Integrating admin with teaching and research

In an earlier post I offered some thoughts in response to an article by Catherine Armstrong on ‘Integrating Teaching Responsibilities with Research and Admin‘, where I focussed on linking teaching and research for the benefit of both. I promised a follow-up (perhaps foolishly since this now seems a more difficult prospect with less research out there!) on linking admin with teaching and research. So here goes…

In the article mentioned above, Catherine Armstrong suggests that it is worthwhile for early career academics to find some time for administrative work in order to gain some insight into how academic decsion-making works. It also demonstrates that you are a collegial member of staff, who is willing to take on the (often thankless) admin roles that no-one really wants to do (because there is little formal or monetary recognition for doing so). However, there are other reasons to get involved in the administrative side of academic life, and it doesn’t necessarily mean that time spent in committee meetings is time not spent on teaching and/or research. It is possible to use time spent on administrative tasks to support teaching and research.

One way to see this, is to understand that greater input into decision-making processes at departmental level may well allow academics greater say over how their working time is used, and how their role is defined. For instance, Carol Colbeck found that, ” [h]aving a voice in decisions about teaching assignment enhanced faculty members’ opportunities to integrate research and classroom-oriented teaching” (Merging in a Seamless Blend: How Faculty Integrate Teaching and Research, Journal of Higher Education, 69:6, 1998). Sitting on Teaching and Learning committees, taking responsibility for a particular module or simply attending School meetings provide greater opportunities for academics to integrate their teaching and research. This may seem like a bit of a cheat (isn’t this really about bringing teaching and research together?) but using admin to provide you with greater opportunities to link other aspects of your role can bring greater synergy (and meaning) to all three.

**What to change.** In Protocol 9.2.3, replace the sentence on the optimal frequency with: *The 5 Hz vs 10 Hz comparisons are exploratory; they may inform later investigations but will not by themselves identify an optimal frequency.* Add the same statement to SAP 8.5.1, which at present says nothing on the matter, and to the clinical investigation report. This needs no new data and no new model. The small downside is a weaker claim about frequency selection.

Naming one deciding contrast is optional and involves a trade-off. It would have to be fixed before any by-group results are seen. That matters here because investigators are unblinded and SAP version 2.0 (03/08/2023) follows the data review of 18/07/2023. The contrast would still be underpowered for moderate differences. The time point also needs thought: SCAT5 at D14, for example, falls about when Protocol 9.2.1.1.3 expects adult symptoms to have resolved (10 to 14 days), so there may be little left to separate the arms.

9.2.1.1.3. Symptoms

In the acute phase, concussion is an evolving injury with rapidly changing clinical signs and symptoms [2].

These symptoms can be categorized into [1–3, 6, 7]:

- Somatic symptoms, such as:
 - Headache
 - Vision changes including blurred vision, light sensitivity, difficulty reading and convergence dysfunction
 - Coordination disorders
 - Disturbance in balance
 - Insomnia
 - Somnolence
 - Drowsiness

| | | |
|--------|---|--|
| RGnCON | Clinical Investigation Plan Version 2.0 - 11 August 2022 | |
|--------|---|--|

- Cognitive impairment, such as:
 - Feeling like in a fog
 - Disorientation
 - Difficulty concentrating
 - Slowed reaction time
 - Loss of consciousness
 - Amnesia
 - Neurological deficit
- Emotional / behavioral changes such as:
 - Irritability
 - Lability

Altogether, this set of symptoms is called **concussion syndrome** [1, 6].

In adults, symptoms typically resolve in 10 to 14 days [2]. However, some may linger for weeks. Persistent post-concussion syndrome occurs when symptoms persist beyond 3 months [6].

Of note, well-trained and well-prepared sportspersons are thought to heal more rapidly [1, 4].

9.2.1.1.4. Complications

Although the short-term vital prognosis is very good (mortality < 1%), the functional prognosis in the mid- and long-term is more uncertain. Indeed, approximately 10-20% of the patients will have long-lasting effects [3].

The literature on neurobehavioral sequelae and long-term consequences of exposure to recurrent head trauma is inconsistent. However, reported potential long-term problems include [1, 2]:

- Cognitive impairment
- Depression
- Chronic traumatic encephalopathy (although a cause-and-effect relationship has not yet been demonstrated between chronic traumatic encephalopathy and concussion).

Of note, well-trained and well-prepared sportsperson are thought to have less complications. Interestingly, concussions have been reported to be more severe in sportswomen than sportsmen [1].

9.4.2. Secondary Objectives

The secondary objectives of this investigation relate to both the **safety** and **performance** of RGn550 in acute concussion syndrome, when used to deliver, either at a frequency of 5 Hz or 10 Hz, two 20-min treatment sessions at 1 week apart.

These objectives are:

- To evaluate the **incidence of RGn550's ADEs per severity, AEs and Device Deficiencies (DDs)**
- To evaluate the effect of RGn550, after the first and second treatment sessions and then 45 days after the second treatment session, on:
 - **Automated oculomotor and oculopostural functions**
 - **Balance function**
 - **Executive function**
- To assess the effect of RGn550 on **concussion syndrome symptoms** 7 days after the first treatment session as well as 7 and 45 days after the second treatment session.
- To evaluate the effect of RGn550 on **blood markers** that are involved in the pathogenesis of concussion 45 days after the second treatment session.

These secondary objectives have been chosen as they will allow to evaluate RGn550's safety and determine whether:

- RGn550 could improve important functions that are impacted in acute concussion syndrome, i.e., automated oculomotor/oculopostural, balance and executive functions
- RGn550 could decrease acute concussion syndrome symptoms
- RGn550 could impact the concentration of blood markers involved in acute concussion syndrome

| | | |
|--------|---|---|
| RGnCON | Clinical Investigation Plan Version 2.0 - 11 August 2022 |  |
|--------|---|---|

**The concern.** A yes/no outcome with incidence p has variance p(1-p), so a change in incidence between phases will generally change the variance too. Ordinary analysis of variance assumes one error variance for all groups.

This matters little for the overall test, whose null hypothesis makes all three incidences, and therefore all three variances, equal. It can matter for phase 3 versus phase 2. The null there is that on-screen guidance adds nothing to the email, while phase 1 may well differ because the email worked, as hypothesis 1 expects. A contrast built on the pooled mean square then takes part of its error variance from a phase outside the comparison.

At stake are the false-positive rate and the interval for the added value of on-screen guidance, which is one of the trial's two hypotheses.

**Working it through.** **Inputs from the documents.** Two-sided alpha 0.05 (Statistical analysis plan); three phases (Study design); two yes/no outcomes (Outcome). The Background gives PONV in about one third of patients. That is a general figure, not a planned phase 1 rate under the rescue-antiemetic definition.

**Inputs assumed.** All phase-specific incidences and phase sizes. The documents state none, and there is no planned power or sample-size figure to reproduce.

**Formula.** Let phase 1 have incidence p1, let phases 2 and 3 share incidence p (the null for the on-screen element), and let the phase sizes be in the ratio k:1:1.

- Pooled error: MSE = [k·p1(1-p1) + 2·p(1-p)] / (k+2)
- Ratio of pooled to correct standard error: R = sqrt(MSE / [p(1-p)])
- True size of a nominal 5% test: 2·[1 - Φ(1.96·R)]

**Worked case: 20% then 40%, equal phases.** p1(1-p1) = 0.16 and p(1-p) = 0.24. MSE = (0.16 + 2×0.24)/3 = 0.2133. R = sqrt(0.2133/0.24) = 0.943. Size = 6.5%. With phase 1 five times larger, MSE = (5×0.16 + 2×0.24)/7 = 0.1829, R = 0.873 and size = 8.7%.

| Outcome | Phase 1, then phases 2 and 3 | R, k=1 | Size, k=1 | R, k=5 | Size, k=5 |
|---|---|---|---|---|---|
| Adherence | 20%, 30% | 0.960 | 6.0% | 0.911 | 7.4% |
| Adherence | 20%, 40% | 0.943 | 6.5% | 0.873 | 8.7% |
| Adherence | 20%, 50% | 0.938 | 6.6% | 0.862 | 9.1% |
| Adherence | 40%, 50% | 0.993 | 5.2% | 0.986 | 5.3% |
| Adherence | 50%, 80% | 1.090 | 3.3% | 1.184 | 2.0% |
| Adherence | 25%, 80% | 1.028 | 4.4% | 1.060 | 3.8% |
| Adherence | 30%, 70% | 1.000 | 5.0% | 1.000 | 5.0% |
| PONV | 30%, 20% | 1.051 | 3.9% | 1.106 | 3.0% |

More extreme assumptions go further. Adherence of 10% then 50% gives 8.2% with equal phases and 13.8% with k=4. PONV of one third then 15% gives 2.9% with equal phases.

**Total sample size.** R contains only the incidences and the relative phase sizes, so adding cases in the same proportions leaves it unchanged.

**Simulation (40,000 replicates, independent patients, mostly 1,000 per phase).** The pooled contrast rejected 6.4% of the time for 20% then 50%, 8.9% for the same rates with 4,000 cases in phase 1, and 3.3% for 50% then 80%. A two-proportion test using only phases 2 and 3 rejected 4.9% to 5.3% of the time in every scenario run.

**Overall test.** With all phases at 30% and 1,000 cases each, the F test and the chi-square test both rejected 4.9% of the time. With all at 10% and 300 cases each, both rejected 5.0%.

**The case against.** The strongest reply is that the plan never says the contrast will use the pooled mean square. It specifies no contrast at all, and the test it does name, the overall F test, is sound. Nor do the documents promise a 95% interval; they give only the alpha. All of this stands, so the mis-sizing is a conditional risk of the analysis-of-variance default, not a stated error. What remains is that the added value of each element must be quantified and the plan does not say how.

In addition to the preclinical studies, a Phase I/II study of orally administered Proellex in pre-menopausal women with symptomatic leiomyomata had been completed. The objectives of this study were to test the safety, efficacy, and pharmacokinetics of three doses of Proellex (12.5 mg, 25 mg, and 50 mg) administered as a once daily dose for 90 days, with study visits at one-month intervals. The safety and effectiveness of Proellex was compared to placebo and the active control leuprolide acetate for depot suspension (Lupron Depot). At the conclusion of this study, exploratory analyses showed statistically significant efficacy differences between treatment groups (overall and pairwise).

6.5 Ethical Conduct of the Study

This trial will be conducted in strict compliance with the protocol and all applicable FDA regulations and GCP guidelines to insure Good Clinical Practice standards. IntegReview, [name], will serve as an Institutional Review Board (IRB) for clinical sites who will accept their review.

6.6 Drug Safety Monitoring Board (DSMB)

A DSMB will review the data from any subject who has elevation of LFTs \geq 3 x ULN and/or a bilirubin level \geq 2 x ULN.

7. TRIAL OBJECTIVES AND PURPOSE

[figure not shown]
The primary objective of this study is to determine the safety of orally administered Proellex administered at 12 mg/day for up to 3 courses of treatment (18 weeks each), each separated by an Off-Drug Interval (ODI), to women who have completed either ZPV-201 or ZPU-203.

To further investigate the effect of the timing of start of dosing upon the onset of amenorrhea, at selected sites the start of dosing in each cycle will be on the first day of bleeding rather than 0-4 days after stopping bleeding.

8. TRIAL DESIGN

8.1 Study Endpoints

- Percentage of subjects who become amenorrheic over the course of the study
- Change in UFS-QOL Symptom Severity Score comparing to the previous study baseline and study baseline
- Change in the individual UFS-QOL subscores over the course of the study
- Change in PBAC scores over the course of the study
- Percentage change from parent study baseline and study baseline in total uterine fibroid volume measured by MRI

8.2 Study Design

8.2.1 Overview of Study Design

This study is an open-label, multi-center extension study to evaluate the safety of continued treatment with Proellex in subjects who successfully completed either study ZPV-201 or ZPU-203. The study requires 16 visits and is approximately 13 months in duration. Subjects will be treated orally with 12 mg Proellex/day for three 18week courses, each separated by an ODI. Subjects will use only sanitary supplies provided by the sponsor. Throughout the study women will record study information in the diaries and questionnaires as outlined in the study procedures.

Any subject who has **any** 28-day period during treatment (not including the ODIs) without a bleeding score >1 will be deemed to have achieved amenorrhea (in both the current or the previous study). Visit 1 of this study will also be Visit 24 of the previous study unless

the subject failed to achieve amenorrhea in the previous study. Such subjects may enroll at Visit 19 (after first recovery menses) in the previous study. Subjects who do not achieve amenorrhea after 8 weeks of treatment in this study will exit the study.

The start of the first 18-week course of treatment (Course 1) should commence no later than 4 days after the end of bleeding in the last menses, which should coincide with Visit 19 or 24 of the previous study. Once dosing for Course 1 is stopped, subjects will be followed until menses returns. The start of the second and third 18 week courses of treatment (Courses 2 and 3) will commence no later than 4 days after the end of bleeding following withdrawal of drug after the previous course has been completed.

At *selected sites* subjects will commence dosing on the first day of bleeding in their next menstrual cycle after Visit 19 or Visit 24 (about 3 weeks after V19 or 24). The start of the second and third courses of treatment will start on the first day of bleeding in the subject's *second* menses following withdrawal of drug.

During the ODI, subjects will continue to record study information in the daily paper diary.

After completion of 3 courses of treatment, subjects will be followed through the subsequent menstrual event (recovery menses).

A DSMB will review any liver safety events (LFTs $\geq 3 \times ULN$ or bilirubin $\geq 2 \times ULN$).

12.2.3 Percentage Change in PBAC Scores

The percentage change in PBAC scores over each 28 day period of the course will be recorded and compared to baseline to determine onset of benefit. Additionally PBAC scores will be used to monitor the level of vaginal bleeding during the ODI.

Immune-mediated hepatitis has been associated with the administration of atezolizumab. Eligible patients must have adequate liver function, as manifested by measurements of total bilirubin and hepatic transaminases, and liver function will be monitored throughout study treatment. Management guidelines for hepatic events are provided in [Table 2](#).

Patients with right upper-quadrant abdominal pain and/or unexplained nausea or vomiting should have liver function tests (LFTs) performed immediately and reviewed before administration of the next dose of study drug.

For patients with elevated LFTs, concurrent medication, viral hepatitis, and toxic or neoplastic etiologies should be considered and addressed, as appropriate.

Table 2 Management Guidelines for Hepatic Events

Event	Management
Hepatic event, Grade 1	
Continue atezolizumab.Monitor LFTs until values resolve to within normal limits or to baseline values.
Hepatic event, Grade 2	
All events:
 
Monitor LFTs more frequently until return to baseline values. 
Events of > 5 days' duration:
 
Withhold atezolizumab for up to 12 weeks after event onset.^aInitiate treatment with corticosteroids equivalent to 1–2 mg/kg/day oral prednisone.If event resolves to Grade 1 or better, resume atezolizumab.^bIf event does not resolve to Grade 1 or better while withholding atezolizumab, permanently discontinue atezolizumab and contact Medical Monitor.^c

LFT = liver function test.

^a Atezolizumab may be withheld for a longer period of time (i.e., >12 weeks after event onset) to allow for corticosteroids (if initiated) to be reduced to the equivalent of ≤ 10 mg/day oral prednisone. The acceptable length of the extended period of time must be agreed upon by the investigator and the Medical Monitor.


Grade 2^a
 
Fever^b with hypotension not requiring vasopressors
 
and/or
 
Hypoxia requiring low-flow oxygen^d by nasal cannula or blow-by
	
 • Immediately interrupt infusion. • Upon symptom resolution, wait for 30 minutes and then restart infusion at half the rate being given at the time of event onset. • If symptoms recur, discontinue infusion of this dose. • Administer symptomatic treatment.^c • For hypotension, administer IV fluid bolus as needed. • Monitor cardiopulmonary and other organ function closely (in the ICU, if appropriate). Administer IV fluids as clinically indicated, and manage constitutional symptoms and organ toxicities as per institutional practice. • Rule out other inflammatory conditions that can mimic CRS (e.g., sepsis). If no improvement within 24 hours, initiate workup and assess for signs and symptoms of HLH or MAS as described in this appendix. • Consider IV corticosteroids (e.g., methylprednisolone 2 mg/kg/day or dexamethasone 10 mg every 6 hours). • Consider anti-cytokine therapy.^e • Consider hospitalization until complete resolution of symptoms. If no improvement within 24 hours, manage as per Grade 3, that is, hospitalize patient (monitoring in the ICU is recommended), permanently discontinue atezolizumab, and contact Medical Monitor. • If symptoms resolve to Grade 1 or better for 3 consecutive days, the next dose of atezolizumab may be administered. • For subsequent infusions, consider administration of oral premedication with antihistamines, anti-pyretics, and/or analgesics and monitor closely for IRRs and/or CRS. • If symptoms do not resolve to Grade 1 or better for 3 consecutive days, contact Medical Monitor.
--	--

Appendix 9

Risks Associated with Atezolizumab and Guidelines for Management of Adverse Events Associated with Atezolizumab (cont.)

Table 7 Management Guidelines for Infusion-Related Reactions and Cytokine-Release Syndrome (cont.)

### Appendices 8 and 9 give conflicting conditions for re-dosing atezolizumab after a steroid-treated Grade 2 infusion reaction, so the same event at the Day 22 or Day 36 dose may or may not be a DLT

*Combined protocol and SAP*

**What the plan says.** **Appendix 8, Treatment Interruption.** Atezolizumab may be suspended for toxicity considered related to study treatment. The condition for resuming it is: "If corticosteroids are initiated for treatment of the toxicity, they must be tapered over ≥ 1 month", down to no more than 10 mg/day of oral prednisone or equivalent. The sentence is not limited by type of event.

A further way to connect the three main parts of an academic role, is to use admin tasks and roles to impact on teaching and/or research efficiency or effectiveness. While academics might view (and feel like) admin, teaching and research as separate tasks with their own time demands, the reality is that they are inevitably connected – it just doesn’t always feel like that when they are all measured separately (through, for instance, the REF and the NSS). Nevertheless, it is possible to impact on one via the others. One example of this is Manchester’s Researchers into Managment programme, an ILM accredited middle managers development course for Research Staff. As part of the assessment for the course, participants have to plan a change project that would have a positive impact on organisational (generally understood to be at the departmental level) effectiveness and/or efficiency. This project clearly provides an opportunity for early career researchers to explore the relationship between management, teaching and/or research. So, for instance, previous projects have looked at how to improve NSS scores, how to make better use of e-learning resources, how to improve the understanding of key research terms within a research group and how to better communicate strategic goals (around teaching and reseach). If these projects were successful, time spent on admin would have a positive impact on other aspects of academic roles – not just for the manager, but for other colleagues too.

As I suggested above, there is relatively little research into how administrative and managerial roles might be integrated and supportive of the other aspects of academic work.  However, hopefully it is possible to see that admin can also be integrated into teaching and learning. Clearly, the way that academic performance is measured may not be conducive to academic staff seeing their role in a holistic way, but nor does it necessarily mean that the different aspect of academic work have to be kept separate.

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